A chip butty, a sandwich made of French fries, is a food phenomenon that could only happen in Britain where the humble spud is a food group all its own.
Every country seems to have its own versions of "heart attack on a plate" foods and Britain is no exception. One of these may be the chip butty. It's basically a sandwich of french fries, or chips as they're called in the UK, between bread slathered with butter (thus the name "butty").
The humble chip butty is so deeply embedded in English lad and laddette culture that there is even a song about it. The song, known as the "Greasy Chip Butty Song" is an anthem sung by fans of the English football club Sheffield United to the tune of John Denver's "Annie's Song." Have a listen.
How to Make a Chip Butty
To sauce or not to sauce? Crispy chips or floppy ones? Sliced bread, crusty rolls or buns? The recipe for the perfect chip butty, like recipes for other favorite classics like mac 'n cheese, is the subject of much serious discussion and disagreement - so much so that even the august London newpaper, The Telegraph, has weighed in with its own version.
I've seen blogs by American food writers that call for hamburger buns, ciabatta, sub rolls. Forget those. Whatever else they may dispute about the chip butty, most Brits agree that plain, flabby white bread is the proper container for this sandwich of starch on starch. The bread only exists to hold it all together and should make no claims of flavor on its own. As Tim Hayward says in his article, How to Make the Ultimate Chip Butty, "Your loaf for this should be soft, white and undistinguished. This is not the place for artisanal sourdough." Here's what else you'll need:
- Softened salted butter, thickly spread on plain, cheap white bread. Don't hold back. If you are worried about fats and and calories, why are you eating this sandwich anyway?
- Cooked chips (french fries) The chips should be fluffy on the inside but pale on the outside. If you are clever about deep fat frying and can make twice cooked chips at home, go for it. But really, this is an impulse sandwich that you can make from good quality frozen fries or, best of all, fresh hot chips from a local takeaway shop.
- Salt, liberally sprinkled on the hot chips. Coarse, kosher or sea salt is best.
- Sauces (optional) Purists find the hot salty chips and buttered bread enough but some people add ketchup, HP Sauce or melted cheese.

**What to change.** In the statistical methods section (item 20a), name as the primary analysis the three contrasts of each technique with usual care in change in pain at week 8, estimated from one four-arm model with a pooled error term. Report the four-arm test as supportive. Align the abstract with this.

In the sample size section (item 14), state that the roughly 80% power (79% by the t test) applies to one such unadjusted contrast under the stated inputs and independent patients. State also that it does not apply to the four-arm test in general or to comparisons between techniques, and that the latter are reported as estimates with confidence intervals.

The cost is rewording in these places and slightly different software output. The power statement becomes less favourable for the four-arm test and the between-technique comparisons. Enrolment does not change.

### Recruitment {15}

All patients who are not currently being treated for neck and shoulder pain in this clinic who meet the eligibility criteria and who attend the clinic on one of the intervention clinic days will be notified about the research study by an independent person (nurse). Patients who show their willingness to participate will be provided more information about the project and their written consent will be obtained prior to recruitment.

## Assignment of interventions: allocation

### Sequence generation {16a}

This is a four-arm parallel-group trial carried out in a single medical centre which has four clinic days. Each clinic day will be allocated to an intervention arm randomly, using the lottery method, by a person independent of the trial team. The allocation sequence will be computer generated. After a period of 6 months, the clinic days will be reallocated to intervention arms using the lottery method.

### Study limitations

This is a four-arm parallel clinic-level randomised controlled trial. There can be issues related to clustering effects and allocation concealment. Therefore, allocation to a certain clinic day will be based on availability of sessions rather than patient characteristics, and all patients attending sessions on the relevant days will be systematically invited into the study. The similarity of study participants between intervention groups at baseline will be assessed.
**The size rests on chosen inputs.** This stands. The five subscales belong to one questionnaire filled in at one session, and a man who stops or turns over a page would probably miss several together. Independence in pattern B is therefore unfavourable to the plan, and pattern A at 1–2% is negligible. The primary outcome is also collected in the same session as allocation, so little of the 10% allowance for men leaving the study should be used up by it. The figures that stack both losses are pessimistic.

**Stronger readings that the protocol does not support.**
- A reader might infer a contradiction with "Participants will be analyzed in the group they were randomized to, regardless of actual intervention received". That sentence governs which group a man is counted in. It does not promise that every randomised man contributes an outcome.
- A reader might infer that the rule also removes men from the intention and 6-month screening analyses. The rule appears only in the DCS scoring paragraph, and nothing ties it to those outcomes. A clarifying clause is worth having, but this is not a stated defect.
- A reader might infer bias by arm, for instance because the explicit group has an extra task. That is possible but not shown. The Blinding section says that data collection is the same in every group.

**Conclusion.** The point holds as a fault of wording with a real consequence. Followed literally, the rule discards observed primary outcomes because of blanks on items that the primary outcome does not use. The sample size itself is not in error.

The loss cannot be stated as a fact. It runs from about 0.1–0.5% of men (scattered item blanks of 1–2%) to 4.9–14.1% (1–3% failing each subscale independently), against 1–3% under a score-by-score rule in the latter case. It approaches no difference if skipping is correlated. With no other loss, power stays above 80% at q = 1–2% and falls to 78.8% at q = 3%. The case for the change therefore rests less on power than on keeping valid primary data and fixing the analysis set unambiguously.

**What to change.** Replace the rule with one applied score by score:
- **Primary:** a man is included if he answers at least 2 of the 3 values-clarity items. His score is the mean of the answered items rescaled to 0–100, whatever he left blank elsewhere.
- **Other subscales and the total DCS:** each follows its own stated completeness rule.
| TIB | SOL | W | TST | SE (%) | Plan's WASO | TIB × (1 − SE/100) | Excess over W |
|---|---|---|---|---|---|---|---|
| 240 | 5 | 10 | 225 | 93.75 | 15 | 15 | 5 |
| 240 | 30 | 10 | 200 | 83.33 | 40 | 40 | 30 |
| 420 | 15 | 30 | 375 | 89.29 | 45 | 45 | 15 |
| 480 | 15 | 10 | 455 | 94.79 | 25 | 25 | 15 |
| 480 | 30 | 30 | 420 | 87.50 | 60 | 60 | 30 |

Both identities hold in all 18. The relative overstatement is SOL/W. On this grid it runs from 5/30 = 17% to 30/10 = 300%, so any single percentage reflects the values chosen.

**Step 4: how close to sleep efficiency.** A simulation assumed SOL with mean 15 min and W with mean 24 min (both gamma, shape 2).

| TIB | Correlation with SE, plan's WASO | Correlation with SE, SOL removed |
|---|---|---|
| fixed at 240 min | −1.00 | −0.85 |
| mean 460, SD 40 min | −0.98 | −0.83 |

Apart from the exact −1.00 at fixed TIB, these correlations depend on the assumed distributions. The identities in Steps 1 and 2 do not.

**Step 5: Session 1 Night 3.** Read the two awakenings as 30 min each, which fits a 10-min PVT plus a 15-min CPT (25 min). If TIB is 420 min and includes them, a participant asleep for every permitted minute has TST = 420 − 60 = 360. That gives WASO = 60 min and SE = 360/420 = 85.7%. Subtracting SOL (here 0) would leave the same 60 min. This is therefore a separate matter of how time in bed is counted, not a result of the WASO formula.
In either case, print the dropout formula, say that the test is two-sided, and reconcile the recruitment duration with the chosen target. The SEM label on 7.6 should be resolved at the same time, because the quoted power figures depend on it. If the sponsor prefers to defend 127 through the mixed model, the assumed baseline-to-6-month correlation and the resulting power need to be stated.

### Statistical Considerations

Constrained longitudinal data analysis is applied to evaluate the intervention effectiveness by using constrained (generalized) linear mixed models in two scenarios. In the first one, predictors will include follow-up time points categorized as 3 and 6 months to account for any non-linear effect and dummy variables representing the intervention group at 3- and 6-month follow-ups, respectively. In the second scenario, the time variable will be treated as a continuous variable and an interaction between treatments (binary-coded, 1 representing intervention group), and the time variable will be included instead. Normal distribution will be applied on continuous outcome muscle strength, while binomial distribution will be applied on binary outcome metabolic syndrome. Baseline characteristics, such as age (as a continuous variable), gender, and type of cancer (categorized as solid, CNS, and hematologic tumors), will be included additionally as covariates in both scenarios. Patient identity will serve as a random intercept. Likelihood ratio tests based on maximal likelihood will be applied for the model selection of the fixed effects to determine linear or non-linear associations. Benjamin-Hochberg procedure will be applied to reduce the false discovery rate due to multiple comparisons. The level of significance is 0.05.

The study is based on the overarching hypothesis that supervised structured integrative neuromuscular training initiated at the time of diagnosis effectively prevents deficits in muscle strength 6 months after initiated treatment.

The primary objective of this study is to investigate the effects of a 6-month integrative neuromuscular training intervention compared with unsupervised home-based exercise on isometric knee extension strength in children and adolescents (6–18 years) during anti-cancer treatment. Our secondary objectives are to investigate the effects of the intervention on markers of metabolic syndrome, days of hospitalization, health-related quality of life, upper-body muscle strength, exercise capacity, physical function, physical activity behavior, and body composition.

- Construction - Aficionados insist that it's important when you put your sandwich together to arrange the chips neatly in two or three layers, each layer perpendicular to the one under it. You want to make a tightly packed, crosshatched arrangement. This, apparently has an impact on the taste.
When to Eat Chip Butties
Breakfast, lunch, dinner? Basically anytime you can suspend your healthy eating concerns and enjoy guilt-free indulgence is a good time for a chip butty. They're especially good at soaking up alcohol after a night on the town, which makes them the ideal midnight snack - eaten standing up of course.
And Don't Forget the Crisp Sarnie
Another variation on potatoes between slices of white bread is the crisp sandwich or sarnie. Crisps in Britain are what North Americans call potato chips (remember chips in the UK are french fries back home). These - potato crisps doused with sauces on white bread (yes, buttered of course), are so popular in some quarters that recently, two different crisp sarnie cafes opened in the UK. The first, in Belfast, was a pop-up cafe that closed after a few months. The second, which opened in Yorkshire in 2015, was apparently a roaring success before the owner was forced to close because of his health.If you're thinking of trying a crisp sarnie, check out the BBC's recipe.
Chip butties are most popular in the north of the UK and in Scotland. Not too surprising actually, since they also enjoy that other artery clogging treat, battered and deep-fried Mars Bars.
But, before you turn up your nose in disdain at these weird, unhealthy combinations, consider the banana and mayo sandwich eaten for luck by the Washington Nationals baseball team. And, of course, there's always the fluffernutter.